There may also be violence, as there was in Jordan Worth’s case. There may be alcoholism, drug abuse, sexual abuse or threats of suicide, custody battles or grave harm to loved ones. But we need also to understand that there may be no tangible, external influence or threat; that coercive abuse takes hold gradually, almost imperceptibly, until it feels as much a part of the victim as the birthmark on her cheek. The challenge of starting again, with shame, less money, no self-belief and shattered self-esteem, seems insurmountable. To deny children of a parent they may adore, even an abusive one, seems cruel and selfish, even impossible. Assurances from friends that the children are learning dysfunctional abuse patterns that will influence negatively the rest of their lives are dismissed – they’re fine, too young to notice, they’ll only blame the parent with the audacity to break up their family.
Then, one day, if the victim is lucky, something, perhaps another row, another put-down, another let-down, occurs. A tiny crack forms and a shard of reality shines through. The friends and family who refused to give up, trepidatiously chip away at it, trying to shatter the whole facade, worried that they too are manipulating and bullying the victim in doing so, but spurred on that these have become the only languages their loved one now responds to. They remind the victim of the abnormality of what life has become, of how quickly they themselves would identify the abuse of other people, “more important” people, human beings that matter. Friends and family form a human crash mat and stand metaphorically under the window for what seems like an eternity, guiltily hoping for the situation to escalate to a point of no return, waiting for their loved one to jump from it, preparing to dress the resulting injuries, to dab ointment on the bruises, hoping they can be mended.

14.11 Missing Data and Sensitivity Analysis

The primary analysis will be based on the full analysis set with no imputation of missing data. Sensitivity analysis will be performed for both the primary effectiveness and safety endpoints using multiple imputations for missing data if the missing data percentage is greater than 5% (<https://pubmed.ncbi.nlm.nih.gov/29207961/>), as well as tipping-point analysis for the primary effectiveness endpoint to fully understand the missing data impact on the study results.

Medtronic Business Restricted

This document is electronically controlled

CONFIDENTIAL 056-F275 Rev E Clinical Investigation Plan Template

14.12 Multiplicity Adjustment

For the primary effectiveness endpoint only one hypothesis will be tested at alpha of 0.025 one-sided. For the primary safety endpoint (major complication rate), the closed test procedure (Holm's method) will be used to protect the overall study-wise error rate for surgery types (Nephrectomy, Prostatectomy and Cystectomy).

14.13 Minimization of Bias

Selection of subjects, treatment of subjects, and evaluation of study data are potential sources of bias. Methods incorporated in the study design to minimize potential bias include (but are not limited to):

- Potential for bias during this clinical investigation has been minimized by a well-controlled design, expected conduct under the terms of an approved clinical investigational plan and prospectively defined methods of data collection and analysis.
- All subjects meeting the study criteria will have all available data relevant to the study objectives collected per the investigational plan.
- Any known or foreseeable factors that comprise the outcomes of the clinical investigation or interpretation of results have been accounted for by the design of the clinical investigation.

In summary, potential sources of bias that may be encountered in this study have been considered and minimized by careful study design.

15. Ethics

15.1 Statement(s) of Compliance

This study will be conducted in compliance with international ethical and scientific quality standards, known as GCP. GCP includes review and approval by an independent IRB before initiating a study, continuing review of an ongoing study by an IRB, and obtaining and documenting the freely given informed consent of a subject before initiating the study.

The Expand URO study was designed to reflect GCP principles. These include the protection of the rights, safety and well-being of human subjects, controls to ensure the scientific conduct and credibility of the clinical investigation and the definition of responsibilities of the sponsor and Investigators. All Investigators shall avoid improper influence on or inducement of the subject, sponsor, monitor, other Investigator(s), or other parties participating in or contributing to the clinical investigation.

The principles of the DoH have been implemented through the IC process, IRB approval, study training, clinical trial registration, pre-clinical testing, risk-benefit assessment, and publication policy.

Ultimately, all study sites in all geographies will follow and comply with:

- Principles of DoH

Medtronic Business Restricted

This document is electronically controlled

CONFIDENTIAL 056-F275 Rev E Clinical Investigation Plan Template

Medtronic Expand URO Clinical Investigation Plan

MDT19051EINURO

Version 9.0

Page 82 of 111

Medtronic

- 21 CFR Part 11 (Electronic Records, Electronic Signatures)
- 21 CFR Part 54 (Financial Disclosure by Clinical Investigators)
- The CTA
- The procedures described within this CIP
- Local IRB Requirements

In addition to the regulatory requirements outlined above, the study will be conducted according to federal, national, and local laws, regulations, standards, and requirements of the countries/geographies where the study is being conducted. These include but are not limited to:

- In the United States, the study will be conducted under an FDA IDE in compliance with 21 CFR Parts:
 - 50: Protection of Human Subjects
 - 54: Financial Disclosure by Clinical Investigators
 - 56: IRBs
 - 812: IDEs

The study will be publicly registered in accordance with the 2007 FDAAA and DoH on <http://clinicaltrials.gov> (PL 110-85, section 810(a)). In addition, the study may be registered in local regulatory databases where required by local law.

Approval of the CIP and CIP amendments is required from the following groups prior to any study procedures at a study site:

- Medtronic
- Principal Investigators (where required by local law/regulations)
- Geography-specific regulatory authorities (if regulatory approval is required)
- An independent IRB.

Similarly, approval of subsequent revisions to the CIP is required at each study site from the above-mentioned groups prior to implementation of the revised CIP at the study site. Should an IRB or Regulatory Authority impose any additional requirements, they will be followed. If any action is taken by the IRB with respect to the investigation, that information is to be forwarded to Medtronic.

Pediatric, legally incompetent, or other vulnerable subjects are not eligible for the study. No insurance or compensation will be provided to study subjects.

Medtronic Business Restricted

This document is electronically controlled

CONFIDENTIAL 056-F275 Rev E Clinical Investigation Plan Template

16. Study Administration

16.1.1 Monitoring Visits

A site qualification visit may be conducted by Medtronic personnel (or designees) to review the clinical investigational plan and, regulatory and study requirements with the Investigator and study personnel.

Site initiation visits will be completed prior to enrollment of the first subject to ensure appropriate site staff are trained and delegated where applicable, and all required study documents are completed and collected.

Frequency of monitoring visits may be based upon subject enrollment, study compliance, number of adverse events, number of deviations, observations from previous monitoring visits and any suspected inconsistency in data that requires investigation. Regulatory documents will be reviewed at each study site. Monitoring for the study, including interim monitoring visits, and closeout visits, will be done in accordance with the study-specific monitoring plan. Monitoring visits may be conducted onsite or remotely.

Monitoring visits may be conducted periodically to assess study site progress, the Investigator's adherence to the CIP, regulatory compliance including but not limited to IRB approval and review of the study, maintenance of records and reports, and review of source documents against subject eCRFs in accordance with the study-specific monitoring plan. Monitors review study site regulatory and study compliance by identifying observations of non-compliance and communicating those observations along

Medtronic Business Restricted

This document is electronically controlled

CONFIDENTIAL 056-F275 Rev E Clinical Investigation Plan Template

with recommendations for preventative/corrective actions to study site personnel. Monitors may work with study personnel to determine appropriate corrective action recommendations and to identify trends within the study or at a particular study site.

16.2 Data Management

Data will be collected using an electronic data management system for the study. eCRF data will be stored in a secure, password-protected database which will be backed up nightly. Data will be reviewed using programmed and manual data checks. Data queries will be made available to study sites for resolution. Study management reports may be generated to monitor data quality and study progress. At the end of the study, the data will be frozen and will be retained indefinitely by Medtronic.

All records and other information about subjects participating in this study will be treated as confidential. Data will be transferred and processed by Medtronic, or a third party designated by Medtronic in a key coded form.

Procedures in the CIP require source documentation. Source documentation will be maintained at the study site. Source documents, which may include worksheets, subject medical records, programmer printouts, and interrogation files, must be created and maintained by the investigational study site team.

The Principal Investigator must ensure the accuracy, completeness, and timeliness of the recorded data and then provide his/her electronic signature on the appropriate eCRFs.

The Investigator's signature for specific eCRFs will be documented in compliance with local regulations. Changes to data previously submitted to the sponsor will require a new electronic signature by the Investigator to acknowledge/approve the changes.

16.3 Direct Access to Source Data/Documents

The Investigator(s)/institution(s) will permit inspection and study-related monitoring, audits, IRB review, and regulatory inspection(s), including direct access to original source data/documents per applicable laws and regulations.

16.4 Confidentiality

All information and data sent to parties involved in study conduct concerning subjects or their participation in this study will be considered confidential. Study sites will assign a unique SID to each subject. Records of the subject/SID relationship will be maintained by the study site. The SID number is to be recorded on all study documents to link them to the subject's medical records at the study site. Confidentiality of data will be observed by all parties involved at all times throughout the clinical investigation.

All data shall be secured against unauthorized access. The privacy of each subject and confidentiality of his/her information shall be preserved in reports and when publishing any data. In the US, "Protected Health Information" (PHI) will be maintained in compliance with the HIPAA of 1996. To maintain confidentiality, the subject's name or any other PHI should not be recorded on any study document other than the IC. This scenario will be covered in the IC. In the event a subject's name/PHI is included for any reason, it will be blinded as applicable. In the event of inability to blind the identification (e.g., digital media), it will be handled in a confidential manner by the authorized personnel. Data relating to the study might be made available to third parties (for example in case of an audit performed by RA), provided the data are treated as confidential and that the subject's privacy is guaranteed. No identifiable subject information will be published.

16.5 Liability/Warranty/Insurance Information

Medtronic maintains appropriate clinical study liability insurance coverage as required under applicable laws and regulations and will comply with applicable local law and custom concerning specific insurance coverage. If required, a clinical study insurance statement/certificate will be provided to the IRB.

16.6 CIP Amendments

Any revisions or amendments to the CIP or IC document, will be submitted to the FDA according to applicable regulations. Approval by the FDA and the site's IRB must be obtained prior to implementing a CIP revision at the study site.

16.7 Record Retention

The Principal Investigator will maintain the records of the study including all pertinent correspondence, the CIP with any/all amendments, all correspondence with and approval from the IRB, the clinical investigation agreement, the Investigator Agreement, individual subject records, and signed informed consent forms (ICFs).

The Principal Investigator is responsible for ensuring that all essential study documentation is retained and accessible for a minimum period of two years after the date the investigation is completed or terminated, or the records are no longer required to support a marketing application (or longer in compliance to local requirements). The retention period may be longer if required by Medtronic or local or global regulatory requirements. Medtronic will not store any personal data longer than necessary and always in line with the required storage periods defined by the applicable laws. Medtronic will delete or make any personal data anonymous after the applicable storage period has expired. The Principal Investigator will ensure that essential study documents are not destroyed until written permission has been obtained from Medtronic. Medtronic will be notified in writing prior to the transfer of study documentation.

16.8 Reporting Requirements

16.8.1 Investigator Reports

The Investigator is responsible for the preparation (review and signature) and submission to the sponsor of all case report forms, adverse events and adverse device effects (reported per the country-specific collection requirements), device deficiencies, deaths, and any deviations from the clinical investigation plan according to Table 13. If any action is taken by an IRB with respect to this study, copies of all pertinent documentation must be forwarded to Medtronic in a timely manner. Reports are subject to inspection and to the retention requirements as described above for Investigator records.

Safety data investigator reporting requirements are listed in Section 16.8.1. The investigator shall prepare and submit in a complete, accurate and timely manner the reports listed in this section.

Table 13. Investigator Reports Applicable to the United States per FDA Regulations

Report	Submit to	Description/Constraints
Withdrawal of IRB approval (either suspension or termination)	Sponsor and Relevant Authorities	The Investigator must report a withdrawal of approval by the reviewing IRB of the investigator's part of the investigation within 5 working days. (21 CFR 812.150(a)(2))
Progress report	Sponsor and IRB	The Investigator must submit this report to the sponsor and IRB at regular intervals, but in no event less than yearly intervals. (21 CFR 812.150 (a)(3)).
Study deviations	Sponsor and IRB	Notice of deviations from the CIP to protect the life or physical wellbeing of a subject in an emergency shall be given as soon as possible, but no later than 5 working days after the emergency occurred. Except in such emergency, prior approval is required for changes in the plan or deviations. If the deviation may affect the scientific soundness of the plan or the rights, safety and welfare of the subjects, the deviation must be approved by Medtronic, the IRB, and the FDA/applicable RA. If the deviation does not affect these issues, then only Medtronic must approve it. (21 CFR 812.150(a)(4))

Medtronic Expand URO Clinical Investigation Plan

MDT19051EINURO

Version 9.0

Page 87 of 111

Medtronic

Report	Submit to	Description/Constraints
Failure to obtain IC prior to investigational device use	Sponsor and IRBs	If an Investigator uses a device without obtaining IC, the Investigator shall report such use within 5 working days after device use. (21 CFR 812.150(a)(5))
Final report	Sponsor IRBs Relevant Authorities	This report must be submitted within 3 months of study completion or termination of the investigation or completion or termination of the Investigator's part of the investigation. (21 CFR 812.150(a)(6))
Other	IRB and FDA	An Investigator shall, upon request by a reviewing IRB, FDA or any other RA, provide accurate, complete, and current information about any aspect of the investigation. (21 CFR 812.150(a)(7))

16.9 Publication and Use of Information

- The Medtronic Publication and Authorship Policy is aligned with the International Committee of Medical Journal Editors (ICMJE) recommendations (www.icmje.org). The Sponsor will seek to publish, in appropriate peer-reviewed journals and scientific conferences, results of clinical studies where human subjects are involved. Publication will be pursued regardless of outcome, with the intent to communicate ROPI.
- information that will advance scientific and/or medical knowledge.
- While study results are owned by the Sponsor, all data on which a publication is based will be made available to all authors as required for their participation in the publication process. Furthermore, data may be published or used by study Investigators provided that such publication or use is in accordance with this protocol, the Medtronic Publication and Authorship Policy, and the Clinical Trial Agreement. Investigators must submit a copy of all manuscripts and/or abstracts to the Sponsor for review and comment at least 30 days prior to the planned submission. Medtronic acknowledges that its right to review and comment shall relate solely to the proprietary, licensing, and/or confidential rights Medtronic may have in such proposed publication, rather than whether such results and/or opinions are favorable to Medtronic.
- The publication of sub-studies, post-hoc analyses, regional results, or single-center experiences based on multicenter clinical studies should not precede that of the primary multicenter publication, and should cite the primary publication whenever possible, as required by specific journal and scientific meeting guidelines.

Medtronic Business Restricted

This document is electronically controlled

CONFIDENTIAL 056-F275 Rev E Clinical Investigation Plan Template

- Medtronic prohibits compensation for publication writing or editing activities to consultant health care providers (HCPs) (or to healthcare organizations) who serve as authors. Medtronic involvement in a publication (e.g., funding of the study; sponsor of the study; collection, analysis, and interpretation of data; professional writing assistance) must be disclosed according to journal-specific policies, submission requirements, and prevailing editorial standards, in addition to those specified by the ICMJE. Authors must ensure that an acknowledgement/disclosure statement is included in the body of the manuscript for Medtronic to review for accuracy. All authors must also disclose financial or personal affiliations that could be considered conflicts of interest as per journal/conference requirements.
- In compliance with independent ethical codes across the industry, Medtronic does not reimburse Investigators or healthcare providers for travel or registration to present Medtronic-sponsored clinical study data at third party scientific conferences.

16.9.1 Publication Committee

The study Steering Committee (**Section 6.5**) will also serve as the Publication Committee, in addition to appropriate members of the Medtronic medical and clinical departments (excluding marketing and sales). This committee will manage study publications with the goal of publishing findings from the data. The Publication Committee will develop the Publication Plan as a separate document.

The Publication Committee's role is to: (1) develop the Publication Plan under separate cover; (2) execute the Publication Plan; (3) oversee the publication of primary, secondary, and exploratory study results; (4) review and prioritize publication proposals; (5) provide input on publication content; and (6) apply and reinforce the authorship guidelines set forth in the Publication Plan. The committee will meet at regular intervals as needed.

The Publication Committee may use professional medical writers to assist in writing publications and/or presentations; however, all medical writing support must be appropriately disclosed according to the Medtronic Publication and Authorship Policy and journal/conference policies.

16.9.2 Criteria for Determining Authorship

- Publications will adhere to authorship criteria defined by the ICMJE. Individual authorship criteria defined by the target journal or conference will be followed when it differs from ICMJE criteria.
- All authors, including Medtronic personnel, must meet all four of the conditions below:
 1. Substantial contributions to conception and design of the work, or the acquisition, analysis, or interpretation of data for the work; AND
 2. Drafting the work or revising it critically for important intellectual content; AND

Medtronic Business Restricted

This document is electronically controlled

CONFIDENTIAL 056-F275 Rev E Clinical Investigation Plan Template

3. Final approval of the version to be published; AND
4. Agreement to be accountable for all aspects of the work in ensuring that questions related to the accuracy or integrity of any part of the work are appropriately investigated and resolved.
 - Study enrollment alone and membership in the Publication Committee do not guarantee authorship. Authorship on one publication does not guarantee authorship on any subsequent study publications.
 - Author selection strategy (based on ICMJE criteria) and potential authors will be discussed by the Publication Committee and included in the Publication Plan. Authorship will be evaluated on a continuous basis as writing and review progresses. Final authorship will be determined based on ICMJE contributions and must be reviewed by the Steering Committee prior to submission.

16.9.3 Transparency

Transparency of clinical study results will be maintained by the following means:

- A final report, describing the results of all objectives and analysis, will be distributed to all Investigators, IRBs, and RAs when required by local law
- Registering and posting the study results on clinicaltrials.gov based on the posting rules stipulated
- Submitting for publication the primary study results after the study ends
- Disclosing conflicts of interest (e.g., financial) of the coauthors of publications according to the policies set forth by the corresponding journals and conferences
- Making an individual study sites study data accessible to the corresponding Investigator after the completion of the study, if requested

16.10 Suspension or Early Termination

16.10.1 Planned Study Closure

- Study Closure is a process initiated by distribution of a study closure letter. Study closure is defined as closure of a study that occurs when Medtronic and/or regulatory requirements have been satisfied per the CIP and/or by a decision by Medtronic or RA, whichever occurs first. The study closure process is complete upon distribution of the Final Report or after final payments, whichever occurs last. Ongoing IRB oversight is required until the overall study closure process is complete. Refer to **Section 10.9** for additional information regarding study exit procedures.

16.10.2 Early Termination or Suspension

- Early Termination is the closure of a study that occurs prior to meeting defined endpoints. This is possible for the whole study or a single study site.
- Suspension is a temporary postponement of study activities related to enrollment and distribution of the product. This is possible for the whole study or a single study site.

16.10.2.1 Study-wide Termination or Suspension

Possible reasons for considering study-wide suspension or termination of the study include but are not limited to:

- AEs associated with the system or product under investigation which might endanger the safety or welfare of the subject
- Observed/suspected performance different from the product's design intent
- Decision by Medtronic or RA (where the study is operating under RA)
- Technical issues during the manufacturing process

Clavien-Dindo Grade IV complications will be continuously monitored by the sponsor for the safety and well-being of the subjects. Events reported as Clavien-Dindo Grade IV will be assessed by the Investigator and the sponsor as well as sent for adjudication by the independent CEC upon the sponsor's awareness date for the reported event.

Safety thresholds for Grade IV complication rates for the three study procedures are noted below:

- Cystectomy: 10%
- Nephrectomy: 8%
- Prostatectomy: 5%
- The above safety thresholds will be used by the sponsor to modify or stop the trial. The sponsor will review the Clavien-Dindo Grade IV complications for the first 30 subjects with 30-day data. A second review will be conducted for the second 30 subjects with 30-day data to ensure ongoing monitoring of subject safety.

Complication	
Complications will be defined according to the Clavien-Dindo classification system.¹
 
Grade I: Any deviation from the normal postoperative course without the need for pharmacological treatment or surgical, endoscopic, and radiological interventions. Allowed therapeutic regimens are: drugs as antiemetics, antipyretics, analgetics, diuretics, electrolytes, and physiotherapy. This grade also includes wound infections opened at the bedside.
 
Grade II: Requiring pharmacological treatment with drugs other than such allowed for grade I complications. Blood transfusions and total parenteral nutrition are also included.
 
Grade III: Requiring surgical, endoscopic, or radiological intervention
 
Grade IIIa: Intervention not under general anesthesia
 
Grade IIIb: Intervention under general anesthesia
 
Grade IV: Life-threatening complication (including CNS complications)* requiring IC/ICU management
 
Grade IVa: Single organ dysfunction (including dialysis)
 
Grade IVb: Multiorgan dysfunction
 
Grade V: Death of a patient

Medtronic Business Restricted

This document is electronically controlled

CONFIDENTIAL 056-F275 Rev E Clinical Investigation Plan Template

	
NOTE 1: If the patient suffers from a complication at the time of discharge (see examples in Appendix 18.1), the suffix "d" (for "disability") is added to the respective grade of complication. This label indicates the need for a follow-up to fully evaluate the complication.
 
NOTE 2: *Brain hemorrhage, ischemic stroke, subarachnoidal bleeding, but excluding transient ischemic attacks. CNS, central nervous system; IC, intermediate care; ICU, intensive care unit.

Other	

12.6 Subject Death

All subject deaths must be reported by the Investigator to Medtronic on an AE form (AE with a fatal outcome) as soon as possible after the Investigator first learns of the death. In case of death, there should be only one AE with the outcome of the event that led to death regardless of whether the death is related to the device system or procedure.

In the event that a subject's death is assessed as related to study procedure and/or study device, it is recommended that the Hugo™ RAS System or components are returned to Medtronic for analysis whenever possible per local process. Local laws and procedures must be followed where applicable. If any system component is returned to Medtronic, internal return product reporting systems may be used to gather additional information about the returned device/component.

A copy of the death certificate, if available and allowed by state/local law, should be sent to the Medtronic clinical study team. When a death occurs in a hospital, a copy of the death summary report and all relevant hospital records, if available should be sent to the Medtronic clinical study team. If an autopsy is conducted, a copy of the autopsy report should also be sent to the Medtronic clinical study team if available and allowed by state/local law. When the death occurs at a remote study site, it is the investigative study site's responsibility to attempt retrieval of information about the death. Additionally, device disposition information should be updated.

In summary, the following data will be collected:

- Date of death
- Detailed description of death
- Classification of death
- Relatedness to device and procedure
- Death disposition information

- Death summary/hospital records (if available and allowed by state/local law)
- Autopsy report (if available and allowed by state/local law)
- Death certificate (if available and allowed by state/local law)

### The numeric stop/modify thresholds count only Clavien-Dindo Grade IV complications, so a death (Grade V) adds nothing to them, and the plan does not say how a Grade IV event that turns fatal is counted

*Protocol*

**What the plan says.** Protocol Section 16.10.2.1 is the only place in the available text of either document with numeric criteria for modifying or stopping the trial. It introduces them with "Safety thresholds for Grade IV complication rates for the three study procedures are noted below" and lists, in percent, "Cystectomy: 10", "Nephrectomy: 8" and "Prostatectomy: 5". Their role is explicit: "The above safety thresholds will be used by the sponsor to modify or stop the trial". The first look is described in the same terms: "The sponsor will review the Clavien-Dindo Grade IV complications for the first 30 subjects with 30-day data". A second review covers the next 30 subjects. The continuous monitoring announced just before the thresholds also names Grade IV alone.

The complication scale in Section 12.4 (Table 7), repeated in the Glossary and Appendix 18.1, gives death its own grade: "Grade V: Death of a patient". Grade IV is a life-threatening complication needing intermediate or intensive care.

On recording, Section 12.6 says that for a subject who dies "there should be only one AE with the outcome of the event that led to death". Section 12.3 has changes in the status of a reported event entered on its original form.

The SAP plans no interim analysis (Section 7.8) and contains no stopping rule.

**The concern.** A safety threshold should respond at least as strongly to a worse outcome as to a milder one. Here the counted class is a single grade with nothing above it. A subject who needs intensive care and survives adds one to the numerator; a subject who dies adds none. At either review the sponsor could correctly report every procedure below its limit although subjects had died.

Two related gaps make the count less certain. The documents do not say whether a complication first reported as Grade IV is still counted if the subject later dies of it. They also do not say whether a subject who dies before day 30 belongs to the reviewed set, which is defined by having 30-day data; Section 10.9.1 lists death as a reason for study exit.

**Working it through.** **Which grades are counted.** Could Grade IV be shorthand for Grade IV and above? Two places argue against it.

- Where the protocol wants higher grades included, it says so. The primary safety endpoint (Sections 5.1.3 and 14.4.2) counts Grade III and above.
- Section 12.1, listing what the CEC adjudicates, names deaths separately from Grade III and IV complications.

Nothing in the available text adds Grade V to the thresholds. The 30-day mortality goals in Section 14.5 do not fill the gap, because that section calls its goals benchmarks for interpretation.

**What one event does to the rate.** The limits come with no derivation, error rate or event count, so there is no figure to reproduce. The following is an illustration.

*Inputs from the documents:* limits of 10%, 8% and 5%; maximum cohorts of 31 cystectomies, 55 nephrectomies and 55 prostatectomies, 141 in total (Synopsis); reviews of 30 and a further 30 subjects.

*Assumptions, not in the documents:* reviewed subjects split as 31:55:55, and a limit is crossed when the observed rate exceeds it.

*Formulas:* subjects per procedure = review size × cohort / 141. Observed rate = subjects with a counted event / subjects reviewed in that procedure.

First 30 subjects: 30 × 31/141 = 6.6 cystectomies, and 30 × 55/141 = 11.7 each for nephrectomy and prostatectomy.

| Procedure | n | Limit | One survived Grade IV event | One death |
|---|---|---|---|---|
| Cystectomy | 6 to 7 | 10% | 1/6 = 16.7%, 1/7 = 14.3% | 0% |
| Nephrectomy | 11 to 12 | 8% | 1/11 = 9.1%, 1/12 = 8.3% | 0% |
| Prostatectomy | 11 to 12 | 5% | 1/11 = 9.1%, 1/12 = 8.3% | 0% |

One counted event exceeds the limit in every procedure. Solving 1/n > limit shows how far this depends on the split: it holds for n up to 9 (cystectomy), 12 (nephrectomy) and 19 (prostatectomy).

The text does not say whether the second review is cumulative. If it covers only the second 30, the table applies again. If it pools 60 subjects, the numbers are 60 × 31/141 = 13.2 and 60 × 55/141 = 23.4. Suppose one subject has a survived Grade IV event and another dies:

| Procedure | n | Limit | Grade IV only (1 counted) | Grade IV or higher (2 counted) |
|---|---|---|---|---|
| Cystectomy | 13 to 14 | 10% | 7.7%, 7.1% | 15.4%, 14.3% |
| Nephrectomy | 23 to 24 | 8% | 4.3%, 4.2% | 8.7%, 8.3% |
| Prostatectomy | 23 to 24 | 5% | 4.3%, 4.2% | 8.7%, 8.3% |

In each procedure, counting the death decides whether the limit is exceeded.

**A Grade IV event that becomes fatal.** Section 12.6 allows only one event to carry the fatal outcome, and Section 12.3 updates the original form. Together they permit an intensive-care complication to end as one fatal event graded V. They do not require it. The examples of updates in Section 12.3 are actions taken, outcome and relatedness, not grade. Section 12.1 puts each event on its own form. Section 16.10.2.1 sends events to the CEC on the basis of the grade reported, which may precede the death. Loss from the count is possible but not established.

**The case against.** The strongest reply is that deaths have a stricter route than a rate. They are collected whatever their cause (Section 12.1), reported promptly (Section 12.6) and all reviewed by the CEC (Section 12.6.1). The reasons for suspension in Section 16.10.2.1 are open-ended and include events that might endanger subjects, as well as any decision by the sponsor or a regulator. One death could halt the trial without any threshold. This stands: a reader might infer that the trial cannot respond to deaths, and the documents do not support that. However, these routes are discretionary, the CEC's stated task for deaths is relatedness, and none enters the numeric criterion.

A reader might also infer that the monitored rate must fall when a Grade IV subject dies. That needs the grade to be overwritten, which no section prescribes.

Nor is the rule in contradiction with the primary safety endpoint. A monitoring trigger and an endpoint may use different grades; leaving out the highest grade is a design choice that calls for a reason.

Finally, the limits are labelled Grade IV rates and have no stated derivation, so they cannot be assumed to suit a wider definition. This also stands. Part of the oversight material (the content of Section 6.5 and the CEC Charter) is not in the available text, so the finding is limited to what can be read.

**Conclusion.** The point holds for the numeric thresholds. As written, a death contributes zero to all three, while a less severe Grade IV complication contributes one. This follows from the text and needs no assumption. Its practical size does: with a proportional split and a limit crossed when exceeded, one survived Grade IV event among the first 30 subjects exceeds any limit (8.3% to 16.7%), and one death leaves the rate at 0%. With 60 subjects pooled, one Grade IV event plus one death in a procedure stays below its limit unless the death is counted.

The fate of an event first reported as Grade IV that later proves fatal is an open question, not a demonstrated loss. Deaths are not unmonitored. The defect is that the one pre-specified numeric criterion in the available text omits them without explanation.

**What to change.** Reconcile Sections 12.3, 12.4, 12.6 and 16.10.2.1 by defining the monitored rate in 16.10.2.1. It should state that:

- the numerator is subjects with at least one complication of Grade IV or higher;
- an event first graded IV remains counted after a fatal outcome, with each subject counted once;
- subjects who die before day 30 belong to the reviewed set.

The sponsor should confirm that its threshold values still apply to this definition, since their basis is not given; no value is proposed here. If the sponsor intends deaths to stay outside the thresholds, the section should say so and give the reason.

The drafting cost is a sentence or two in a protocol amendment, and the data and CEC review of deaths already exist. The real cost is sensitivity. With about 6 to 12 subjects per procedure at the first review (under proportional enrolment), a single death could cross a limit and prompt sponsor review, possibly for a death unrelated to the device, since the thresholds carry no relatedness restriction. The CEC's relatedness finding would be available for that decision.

Gradually, the freed victim’s brain fog clears. They can’t believe what took place, are continually astonished to see men and women being nice to one another, affording one another everyday freedoms and respect. They wonder aloud, over and over, how it happened to them, an intelligent, discerning person, and why it took so long to leave. They ask, “Why them?” and battle with the default feeling of guilt instilled in them over years of abuse. They are often mistrustful of new dates and relationships, while also struggling to reconcile how someone could have done this to another human, to the person who loved them. Was their bullying husband or wife insecure? Were they abuse victims themselves, hurting inside, scared of being alone? Almost certainly. But, mainly, the abusive partner did it because they liked it. Coercive control over another worked for them, gave them what they wanted, allowed them to experience the complex, messy, unfair world entirely on their own terms. They liked it until it was taken away from them, until their victim took back the control over their own lives. Let them, and Jordan Worth, ponder the devastation, isolation and fear they caused, as they experience it for themselves in a jail cell.